1. Paying for expertise you may already own. We see this most often in organizations—bringing in trainers when there are people within the organization with greater expertise and experience. Your internal experts may not be the right people to design or lead the training, but not utilizing their expertise is a lost opportunity to leverage their value. A custom-crafted solution captures the value of your experts and the real-world experiences they can offer.
  2. Inconsistency creates inefficiencies. This is the second most common situation we see. Take, for example, an organization never satisfied with the training consultants hired to teach managers how to coach. After six years and four different trainers, the organization ends up using many different models and terms that any discussion about coaching turns into a frustrating exercise in trying to understand one another. Progress toward the business objective halts while focus turns (once again) toward improving coaching across the organization.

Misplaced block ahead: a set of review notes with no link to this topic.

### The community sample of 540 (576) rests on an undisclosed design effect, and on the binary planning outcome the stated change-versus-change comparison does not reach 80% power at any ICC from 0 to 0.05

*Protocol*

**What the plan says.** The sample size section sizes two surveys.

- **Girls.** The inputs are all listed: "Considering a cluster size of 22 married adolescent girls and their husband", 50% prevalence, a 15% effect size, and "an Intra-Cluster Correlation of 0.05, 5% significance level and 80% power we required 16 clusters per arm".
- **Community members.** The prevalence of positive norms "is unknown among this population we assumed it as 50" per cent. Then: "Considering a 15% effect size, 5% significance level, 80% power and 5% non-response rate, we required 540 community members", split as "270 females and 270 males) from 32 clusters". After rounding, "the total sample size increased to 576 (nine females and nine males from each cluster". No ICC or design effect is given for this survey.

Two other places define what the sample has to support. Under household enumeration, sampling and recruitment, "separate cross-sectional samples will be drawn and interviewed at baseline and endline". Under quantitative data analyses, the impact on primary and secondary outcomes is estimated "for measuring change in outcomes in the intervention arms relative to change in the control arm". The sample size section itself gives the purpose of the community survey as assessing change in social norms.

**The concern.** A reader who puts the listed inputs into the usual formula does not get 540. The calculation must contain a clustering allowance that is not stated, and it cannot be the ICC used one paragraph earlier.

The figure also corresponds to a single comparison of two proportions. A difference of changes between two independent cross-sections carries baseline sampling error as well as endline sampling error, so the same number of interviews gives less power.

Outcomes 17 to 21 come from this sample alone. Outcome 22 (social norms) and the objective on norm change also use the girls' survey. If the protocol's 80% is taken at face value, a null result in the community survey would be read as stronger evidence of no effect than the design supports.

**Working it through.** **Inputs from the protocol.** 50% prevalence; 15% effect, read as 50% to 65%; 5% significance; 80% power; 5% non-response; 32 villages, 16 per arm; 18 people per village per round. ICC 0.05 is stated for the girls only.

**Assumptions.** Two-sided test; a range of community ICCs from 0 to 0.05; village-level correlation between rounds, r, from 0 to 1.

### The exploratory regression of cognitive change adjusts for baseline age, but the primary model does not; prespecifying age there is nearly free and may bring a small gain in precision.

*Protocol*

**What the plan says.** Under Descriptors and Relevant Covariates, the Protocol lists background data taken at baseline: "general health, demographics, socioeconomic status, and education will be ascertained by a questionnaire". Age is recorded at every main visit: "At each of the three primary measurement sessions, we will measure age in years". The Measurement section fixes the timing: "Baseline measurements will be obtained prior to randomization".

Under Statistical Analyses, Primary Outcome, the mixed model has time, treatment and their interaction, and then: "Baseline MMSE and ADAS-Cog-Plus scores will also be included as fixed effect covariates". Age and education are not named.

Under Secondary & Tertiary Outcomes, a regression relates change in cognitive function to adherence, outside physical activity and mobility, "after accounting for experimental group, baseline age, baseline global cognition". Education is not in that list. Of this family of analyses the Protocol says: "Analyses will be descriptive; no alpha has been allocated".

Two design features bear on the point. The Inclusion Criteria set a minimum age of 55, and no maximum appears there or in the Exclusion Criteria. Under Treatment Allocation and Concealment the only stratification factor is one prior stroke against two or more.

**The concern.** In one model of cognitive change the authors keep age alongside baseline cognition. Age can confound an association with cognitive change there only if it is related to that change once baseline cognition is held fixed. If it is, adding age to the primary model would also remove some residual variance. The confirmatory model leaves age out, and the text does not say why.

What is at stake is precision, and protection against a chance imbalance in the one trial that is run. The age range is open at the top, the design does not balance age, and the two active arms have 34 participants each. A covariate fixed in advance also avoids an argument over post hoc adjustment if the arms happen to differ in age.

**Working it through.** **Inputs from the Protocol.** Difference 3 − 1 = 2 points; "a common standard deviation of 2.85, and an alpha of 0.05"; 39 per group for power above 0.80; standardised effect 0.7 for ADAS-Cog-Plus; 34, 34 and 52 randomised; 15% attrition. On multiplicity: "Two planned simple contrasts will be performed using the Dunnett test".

3. The cost of renting versus buying in the long term. Understandably, decisions are often driven by resources available in a fiscal year. Custom-crafted training is a greater up front expense, but once built the ongoing expense to utilize the resulting tools and materials is minimal. Hiring an external trainer can make sense in year one but can quickly become a more costly solution with ongoing stipends, materials costs, hosting fees, etc.